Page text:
|Order:||Prime Minister of Denmark|
|Term Start:||10 September 1982|
|Term End:||25 January 1993|
|Successor:||Poul Nyrup Rasmussen|
|Birth Date:||3 April 1929|
|Birth Place:||Tønder, Denmark|
|Party:||Conservative People's Party|
|Religion:||Lutheran/Church of Denmark|
Born in Tønder, south Jutland, he graduated from the University of Copenhagen in 1957 with a degree in law, and joined the bar in 1960. Schlüter was a member of the Danish Parliament (Folketinget) for the Conservative People's Party from 1964 to 1994. He was also Chairman of the Conservative People's Party from 1974 to 1977 and from 1981 to 1993.
He became the first-ever candidate of his party to be appointed Prime Minister of Denmark in 1982, a position he held until 1993. During his time as Prime Minister, he was named "Nordic Politician of the Year" (in 1984). He has since been granted a large number of Danish and international awards and medals.
Previously, he had served as a member of the Council of Europe from 1971 to 1974, and had headed the Danish Delegation to the Nordic Council, where he served as a member of the Council Presidium, in 1978 and 1979. He retired as Prime Minister in 1993 after an inquiry found that he had misinformed the Danish Parliament. The case was known as the Tamil Case, (in Danish: "Tamilsagen"), as it involved asylum requests from Tamil refugees.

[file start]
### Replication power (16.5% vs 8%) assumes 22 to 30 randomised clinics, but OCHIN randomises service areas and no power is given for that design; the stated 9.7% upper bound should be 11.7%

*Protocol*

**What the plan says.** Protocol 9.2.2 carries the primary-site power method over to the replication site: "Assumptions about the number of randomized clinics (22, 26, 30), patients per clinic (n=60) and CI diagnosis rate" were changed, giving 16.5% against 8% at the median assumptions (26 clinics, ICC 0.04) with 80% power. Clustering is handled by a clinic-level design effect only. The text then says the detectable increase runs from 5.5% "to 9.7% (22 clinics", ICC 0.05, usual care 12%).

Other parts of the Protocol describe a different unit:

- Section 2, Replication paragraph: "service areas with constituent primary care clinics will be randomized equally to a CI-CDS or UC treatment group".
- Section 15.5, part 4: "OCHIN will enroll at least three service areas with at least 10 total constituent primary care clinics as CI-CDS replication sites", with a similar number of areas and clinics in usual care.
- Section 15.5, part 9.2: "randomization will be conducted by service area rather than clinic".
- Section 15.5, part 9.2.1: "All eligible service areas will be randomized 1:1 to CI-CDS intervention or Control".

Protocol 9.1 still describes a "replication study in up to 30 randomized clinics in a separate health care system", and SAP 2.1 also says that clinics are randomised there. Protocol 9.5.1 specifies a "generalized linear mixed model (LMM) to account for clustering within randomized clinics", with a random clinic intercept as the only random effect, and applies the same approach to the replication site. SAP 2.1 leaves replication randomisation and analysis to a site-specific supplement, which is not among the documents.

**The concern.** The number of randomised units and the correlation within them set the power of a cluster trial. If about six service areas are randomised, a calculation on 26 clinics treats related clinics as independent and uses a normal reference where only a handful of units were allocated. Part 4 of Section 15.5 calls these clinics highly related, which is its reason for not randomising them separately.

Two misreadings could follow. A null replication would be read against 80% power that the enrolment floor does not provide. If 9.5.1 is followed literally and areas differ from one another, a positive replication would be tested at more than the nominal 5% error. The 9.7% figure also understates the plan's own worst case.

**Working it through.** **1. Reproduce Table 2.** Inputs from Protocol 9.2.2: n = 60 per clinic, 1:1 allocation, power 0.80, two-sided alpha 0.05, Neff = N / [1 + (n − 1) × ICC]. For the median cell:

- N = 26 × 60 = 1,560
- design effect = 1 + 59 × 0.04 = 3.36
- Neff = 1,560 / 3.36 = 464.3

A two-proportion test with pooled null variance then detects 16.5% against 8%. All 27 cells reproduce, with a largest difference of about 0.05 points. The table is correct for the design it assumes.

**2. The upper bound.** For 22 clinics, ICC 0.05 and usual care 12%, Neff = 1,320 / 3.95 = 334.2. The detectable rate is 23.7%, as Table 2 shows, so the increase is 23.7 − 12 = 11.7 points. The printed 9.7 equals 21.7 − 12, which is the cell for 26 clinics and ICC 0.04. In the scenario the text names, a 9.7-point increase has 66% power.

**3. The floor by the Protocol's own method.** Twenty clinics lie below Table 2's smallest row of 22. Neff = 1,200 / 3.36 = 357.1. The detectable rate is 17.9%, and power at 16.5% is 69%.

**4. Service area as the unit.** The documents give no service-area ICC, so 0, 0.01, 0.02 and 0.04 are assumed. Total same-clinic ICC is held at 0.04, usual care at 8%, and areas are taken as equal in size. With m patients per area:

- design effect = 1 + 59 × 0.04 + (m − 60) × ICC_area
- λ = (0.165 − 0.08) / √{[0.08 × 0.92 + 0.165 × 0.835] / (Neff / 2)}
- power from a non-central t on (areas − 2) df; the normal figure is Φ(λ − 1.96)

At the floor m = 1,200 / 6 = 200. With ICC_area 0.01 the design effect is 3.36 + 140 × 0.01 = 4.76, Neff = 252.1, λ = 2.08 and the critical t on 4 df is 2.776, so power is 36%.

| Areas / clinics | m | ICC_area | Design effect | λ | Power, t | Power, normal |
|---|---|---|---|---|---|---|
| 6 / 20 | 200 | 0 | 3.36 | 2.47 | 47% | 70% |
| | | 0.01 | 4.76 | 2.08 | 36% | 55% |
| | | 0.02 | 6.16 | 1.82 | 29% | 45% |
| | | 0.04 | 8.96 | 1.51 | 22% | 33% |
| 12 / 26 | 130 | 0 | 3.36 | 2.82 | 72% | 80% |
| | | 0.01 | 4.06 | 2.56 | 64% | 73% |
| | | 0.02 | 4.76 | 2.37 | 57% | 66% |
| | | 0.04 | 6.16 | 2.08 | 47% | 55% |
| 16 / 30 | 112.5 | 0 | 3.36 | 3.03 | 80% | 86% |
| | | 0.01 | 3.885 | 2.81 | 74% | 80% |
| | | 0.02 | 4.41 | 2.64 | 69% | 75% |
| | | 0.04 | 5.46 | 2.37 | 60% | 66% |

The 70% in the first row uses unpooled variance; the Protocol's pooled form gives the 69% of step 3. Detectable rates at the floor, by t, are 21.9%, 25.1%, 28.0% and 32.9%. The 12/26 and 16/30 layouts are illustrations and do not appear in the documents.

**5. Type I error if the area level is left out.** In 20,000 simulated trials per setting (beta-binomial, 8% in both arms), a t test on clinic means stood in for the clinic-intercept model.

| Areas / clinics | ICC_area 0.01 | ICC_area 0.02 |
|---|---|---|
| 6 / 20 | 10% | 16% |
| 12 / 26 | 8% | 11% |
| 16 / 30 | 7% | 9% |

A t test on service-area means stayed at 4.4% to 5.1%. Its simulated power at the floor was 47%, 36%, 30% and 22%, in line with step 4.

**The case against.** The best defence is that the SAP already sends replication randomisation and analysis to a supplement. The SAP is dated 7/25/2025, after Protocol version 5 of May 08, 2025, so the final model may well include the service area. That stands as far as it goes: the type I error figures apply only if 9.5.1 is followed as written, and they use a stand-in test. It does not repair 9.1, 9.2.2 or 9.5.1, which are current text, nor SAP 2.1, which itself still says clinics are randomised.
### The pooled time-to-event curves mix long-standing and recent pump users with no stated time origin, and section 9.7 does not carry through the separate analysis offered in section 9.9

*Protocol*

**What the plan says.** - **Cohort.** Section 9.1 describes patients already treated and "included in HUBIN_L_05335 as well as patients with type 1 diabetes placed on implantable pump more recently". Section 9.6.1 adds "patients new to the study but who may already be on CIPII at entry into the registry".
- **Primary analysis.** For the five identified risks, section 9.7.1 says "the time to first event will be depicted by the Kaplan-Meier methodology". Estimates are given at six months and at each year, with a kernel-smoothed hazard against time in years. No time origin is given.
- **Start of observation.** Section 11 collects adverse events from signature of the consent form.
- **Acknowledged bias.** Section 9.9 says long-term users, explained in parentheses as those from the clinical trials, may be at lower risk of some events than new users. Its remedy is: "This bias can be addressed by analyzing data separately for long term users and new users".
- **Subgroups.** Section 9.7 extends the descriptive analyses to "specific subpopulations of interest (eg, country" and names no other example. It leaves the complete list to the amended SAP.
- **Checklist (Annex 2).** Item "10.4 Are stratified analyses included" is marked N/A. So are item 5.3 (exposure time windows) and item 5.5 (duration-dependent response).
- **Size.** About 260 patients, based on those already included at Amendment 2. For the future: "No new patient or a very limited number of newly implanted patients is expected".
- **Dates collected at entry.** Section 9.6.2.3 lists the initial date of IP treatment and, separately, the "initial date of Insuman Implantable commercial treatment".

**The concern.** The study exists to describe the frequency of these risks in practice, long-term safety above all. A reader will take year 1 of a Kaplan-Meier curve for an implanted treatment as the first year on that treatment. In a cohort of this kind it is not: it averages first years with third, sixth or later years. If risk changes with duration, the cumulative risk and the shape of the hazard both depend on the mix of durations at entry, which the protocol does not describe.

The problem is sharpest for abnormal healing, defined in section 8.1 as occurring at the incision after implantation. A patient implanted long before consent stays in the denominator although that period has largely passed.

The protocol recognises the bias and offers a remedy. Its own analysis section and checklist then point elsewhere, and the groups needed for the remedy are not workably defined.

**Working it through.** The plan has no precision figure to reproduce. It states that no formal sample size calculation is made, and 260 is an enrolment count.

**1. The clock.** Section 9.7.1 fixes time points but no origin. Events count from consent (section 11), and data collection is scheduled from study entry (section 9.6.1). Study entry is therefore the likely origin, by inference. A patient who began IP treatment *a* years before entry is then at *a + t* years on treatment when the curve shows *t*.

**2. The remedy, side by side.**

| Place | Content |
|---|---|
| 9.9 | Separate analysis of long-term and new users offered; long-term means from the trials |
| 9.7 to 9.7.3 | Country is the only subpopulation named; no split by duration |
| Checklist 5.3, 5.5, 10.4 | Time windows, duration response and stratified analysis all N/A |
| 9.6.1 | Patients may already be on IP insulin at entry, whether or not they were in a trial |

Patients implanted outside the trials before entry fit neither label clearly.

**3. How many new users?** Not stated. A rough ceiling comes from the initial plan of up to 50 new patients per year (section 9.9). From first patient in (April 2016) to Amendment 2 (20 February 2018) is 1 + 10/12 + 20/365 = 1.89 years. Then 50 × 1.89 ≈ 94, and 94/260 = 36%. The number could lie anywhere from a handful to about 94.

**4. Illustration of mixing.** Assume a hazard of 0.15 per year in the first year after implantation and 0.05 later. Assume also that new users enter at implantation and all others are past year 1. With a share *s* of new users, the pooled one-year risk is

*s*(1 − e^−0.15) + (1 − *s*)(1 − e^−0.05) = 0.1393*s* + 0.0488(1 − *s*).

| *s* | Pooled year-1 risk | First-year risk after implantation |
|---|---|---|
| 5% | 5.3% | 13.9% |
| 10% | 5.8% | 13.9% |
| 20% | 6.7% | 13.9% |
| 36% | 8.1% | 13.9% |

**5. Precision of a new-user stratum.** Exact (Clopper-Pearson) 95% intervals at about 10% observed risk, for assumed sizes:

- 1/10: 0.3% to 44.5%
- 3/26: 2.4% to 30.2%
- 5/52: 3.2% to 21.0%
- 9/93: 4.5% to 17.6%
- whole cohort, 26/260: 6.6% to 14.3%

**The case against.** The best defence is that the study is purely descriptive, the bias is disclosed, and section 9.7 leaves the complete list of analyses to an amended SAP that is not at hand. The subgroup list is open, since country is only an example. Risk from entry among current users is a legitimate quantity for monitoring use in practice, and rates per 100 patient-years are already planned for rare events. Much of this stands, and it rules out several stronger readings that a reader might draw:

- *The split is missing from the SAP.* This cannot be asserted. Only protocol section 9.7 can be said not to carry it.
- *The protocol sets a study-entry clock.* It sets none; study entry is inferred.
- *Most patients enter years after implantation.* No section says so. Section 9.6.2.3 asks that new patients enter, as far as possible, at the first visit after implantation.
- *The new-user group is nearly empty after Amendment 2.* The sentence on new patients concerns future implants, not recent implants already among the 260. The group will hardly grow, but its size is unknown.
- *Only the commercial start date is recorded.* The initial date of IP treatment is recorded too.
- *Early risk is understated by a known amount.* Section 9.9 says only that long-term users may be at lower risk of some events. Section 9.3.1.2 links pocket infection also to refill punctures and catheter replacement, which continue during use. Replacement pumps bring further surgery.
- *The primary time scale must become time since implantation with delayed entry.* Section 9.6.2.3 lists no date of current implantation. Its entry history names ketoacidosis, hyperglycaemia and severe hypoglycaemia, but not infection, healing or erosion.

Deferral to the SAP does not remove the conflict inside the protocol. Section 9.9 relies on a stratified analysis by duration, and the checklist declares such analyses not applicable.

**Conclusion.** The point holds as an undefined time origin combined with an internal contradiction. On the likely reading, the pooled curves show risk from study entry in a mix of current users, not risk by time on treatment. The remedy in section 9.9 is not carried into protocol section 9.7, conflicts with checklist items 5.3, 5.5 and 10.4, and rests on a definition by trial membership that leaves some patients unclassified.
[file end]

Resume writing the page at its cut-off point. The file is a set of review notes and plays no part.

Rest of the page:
Following his retirement as Prime Minister, Schlüter served as a member of the European Parliament from 1994 to 1999, the first three years as Vice-President of the body.
In 2003, Schlüter was appointed by the Swedish Minister of Co-operation as her special envoy to promote freedom of movement in the Nordic countries. Poul Schlüter was to work on ways of increasing individual freedom of movement and present specific proposals to the Nordic Council Session in October 2003.
In 2004, Poul Schlüter co-founded the first Danish free-market think tank CEPOS, and gave the opening speech at CEPOS' opening reception at the Hotel D'Angleterre in Copenhagen.
Schlüter's autobiography, Sikken et liv (What a Life), was published in 1999 and has been reprinted several times.